In another embodiment, the system may include a pre-processor that processes frames prior to encoding, and wherein the input frames are provided to the comparator from the pre-processor.
 In yet another embodiment, the input frames may be scaled versions of frames captured by a video capture device.
 In one embodiment, the system may include a transmitter adapted to transmit encoded frames over a network.
 In another embodiment, the comparator applies at least one of Structural Simularity (SSIM), Peak Signal to Noise Ratio (PSNR), Mean Squared Error (MSE), Multi-Scale SSIM (MS-SSIM) to determine the fitness metric.
 In still another embodiment, the at least one encoding parameter comprises one or more of a frame rate, an encoding rate and a frame size.
 In one embodiment, the controller is adapted to adjust the at least one encoding parameter based on a complexity level of the video stream.
 In another embodiment, the complexity level of the video stream is determined based on motion estimation analysis of the input frames of the video stream.
 In accordance with another aspect, a method for transmitting a video stream is provided. The method may include: encoding a frame of the video stream according to at least one encoding parameter; comparing the encoded frame with an input frame to determine a fitness metric reflective of visual quality of the encoded frame; and adjusting the at least one encoding parameter based on the fitness metric.
 In one embodiment, the method may further include encoding a further frame of the video stream according to the adjusted at least one encoding parameter.
 In another embodiment, the method may further include capturing the input frame.
 In yet another embodiment, the method may further include pre-processing the input frame, the pre-processing comprising scaling the input frame.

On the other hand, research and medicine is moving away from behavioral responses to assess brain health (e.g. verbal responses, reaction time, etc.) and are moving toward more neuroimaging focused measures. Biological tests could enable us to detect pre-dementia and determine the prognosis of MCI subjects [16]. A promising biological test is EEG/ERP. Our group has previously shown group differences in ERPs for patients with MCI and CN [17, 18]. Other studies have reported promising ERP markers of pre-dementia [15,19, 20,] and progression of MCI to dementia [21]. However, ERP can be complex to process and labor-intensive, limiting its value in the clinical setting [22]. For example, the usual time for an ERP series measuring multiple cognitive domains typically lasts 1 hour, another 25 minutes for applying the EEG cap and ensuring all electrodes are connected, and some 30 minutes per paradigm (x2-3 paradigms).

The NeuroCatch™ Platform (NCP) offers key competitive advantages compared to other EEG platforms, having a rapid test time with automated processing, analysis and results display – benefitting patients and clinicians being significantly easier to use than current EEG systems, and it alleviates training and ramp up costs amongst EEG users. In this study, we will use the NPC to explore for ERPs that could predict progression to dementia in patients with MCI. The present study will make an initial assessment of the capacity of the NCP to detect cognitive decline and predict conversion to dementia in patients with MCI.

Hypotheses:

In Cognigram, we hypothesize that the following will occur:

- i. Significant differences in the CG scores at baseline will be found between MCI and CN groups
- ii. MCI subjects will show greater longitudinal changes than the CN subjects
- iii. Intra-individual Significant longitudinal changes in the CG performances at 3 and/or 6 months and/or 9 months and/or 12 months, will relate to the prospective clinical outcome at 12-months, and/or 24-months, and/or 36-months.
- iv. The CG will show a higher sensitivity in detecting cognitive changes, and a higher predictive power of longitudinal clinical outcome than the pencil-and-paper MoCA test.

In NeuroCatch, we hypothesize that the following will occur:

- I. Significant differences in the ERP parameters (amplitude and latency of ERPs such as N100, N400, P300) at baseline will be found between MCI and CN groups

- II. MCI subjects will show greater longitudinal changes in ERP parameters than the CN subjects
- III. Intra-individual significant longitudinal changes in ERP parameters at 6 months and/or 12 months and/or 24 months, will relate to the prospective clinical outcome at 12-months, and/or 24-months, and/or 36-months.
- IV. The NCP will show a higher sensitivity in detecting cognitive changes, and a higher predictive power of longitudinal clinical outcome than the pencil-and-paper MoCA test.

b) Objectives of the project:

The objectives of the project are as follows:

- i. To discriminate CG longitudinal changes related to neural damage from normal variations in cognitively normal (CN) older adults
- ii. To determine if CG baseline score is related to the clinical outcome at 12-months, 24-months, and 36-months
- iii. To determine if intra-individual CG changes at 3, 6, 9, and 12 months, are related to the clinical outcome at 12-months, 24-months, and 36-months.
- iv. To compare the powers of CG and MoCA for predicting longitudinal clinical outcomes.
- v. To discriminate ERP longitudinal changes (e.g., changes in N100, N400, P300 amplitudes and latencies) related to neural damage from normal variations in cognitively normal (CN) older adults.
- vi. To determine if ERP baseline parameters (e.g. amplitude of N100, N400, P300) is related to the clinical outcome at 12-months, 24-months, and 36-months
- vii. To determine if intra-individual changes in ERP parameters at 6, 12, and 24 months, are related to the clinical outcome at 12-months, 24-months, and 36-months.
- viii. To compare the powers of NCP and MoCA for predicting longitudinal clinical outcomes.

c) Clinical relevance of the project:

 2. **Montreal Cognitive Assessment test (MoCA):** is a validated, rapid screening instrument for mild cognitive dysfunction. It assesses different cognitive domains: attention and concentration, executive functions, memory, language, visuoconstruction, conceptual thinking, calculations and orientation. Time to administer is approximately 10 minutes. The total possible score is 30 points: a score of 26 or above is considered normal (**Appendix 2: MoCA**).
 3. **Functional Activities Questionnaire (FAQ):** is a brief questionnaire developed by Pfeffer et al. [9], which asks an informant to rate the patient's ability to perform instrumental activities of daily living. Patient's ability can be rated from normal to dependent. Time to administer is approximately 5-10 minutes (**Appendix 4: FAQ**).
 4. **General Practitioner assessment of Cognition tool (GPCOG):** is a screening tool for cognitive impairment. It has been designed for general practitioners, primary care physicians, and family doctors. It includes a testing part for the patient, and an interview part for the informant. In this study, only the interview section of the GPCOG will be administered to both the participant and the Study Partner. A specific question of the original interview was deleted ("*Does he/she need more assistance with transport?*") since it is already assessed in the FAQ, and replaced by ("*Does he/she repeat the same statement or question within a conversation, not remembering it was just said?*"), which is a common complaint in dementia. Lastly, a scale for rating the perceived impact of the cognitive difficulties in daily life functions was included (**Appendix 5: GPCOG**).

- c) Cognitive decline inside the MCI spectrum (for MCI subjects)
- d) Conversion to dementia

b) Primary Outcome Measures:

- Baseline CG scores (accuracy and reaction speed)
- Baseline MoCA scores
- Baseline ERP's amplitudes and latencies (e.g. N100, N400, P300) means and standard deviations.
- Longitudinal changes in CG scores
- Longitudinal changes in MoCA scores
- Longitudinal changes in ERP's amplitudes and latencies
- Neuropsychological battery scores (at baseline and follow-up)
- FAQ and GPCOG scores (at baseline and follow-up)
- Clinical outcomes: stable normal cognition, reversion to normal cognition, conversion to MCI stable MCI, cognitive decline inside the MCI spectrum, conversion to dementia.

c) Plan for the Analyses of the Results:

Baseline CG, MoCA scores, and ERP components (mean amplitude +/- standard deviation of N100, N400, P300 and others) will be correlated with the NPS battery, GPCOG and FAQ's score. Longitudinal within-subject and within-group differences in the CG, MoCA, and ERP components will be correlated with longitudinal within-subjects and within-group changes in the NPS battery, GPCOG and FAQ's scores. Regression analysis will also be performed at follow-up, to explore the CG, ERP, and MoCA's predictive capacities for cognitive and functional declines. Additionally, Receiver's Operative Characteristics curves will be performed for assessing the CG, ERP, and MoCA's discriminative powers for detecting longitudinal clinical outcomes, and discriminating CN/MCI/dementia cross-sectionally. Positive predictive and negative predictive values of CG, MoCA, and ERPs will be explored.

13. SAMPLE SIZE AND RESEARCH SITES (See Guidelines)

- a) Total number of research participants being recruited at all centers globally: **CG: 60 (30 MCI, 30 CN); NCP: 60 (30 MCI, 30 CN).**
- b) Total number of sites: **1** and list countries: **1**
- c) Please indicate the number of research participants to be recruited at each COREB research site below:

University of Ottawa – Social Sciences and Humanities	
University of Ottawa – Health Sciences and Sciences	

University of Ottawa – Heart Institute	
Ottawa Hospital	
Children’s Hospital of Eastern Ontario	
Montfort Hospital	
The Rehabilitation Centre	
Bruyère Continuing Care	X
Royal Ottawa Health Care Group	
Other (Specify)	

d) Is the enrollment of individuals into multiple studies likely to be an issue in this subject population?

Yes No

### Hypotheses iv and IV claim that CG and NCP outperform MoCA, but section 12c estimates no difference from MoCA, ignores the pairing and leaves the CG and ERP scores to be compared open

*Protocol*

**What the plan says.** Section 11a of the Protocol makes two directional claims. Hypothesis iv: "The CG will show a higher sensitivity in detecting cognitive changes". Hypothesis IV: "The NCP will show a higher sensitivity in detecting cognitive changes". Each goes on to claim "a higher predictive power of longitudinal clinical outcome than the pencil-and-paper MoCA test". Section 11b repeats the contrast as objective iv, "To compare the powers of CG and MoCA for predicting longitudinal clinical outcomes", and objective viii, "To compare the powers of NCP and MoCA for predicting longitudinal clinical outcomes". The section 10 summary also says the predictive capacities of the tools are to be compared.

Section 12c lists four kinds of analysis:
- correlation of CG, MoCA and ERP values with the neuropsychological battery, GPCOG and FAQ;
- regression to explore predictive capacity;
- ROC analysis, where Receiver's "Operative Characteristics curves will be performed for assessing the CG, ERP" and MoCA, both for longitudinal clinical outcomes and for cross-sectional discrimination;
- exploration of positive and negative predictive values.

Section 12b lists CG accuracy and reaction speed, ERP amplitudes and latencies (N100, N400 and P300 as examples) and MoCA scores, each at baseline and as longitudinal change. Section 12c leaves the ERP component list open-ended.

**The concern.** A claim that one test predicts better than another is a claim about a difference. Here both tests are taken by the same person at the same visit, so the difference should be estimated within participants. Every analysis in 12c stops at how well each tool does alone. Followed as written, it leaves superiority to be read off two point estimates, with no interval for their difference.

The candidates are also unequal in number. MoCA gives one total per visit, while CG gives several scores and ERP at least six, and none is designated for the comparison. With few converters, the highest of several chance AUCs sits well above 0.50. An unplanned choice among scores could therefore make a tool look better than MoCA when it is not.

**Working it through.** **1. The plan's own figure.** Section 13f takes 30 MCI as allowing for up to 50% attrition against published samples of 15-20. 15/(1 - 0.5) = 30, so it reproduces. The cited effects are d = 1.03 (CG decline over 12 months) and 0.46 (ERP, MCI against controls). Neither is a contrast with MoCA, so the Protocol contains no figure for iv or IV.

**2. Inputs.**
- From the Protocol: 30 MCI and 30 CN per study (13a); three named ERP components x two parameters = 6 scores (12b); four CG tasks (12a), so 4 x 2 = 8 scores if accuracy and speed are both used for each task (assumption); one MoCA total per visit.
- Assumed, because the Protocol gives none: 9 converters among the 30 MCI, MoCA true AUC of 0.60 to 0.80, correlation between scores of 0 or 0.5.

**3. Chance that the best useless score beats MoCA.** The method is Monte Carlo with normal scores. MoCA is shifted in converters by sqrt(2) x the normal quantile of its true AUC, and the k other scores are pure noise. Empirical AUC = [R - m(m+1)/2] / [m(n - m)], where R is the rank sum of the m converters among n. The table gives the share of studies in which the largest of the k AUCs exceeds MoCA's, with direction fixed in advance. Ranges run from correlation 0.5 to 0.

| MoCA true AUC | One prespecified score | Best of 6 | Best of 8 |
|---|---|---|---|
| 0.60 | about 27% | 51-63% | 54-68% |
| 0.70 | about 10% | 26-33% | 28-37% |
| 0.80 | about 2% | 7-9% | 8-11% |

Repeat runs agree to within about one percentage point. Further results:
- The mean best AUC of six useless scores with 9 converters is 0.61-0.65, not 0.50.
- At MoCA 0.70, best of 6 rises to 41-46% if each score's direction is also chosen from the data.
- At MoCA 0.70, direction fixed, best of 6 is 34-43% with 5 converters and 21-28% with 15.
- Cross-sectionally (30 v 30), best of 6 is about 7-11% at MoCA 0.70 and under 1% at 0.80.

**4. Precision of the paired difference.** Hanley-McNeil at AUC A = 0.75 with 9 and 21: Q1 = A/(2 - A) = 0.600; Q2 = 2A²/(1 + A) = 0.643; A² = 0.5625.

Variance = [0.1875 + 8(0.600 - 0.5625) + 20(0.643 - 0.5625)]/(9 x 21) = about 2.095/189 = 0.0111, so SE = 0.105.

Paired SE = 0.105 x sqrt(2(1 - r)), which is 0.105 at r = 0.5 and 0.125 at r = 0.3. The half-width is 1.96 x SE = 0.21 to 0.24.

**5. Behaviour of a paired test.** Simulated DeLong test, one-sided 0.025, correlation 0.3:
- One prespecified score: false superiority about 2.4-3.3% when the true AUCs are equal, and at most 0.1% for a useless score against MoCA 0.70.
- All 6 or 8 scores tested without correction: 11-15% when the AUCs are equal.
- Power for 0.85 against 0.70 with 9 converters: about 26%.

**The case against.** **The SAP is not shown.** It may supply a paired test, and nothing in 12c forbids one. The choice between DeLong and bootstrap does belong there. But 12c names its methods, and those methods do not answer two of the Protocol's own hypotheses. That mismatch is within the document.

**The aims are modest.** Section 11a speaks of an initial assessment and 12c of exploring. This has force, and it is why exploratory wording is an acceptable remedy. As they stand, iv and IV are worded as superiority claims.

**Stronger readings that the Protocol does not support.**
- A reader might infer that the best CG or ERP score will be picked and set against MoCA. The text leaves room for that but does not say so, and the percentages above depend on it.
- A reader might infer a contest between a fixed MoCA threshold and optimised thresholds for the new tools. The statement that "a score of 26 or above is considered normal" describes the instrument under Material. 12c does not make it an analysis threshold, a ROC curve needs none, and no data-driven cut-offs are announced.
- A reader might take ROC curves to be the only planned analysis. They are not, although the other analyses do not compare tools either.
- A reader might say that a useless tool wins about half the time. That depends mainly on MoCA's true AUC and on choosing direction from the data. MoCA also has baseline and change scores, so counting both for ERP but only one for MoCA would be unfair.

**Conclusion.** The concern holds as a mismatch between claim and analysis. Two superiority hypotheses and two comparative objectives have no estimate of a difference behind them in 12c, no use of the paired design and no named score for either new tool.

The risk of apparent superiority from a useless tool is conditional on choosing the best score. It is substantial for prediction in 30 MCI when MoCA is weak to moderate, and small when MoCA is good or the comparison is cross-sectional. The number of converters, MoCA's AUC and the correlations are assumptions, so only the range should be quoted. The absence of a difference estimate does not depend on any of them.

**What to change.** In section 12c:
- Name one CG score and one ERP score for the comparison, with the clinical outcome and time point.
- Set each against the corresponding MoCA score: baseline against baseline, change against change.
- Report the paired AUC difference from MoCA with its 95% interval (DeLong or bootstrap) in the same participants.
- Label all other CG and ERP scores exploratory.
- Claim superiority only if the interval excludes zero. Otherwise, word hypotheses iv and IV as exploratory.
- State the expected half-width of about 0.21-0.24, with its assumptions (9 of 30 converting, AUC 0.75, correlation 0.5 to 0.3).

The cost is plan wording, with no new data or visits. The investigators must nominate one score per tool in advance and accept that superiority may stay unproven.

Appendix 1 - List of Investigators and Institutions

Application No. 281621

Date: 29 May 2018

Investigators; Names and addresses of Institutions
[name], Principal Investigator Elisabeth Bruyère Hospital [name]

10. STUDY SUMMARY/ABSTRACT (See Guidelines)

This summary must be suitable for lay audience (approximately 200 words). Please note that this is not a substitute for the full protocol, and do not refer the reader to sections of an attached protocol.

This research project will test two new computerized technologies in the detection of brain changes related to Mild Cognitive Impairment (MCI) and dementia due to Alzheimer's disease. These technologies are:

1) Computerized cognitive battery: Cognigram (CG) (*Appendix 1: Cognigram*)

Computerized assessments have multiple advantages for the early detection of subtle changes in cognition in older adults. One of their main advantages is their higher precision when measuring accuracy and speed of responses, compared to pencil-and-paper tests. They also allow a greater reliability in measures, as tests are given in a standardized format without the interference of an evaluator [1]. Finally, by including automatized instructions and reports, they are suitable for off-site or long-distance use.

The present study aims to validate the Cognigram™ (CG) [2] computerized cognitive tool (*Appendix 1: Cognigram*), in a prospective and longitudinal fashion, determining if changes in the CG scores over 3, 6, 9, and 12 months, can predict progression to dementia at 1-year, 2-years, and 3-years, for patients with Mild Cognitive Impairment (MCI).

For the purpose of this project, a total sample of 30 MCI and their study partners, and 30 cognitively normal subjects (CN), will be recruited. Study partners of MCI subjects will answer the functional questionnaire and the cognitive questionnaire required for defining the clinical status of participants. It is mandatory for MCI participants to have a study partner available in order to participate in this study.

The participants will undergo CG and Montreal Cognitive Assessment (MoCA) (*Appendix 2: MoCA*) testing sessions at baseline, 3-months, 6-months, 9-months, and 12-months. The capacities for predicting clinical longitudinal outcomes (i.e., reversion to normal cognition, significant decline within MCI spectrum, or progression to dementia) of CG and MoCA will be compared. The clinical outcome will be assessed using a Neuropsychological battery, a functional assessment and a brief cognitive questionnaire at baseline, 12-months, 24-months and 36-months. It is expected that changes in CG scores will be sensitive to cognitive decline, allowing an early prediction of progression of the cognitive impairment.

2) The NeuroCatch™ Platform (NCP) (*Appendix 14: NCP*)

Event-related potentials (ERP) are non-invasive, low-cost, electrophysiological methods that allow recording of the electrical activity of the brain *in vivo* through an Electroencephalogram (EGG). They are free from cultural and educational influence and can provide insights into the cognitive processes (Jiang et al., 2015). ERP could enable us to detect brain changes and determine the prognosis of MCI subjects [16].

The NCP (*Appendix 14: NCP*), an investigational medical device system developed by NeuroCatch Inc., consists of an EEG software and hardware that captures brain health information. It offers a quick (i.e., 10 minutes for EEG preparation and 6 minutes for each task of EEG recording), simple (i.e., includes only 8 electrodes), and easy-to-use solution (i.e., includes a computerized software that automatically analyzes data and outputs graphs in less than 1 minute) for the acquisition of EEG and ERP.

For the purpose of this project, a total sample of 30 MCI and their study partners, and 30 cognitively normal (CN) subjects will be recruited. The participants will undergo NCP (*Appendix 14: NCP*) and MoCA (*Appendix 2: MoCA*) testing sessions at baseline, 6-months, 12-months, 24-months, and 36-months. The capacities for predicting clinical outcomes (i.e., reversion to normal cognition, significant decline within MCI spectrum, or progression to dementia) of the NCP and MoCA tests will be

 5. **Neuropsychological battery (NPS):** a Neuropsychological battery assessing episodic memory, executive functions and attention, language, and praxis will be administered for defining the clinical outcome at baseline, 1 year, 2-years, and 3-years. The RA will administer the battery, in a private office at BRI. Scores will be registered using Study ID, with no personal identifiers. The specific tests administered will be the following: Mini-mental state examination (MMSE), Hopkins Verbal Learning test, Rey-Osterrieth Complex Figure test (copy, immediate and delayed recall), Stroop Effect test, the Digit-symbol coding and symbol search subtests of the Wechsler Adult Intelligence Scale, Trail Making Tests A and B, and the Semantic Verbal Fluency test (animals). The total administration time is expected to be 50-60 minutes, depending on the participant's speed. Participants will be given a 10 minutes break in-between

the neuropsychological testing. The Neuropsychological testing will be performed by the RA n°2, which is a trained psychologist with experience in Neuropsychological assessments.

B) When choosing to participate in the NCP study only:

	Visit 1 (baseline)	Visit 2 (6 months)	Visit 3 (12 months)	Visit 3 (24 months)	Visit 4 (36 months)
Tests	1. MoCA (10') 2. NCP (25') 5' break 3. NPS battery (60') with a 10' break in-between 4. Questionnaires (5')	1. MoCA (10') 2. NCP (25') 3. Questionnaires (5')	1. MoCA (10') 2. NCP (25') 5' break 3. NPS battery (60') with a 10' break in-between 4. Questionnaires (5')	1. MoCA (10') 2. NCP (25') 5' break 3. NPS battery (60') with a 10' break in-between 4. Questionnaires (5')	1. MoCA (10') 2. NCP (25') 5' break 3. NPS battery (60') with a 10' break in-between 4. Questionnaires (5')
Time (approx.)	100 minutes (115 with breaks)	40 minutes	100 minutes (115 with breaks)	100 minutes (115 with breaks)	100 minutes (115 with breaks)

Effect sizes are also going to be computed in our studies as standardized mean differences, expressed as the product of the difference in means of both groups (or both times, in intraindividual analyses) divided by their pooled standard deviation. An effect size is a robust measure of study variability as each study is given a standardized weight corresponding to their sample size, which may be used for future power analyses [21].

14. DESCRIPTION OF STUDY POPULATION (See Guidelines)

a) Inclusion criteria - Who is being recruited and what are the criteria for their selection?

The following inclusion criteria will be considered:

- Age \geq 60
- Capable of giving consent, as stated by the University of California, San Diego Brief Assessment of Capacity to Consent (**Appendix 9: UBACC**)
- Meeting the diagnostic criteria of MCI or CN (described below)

In one embodiment, the fitness metric is determined based on at least one of Structural Simularity (SSIM), Peak Signal to Noise Ratio (PSNR), Mean Squared Error (MSE), and Multi-Scale SSIM (MS-SSIM).
 In another embodiment, the at least one encoding parameter comprises one or more of a frame rate, an encoding rate and a frame size.
 In still another embodiment, the method may further include adjusting the at least one encoding parameter based on a correlated parameter.
 In one embodiment, the correlated parameter is a packet loss rate.
 In another embodiment, the method may further include adjusting the at least one encoding parameter based on a maximum bit rate.
 In yet another embodiment, the method may further include adjusting the at least one encoding parameter based on a complexity level of the video stream.
 In still another embodiment, the complexity level of the video stream is determined based on motion estimation analysis of the input frames of the video stream.
BRIEF DESCRIPTION OF THE DRAWINGS
 Embodiments will now be described, by way of example only, with reference to the attached Figures, wherein:
 FIG. 1 is a block diagram of an example system for transmitting data streams;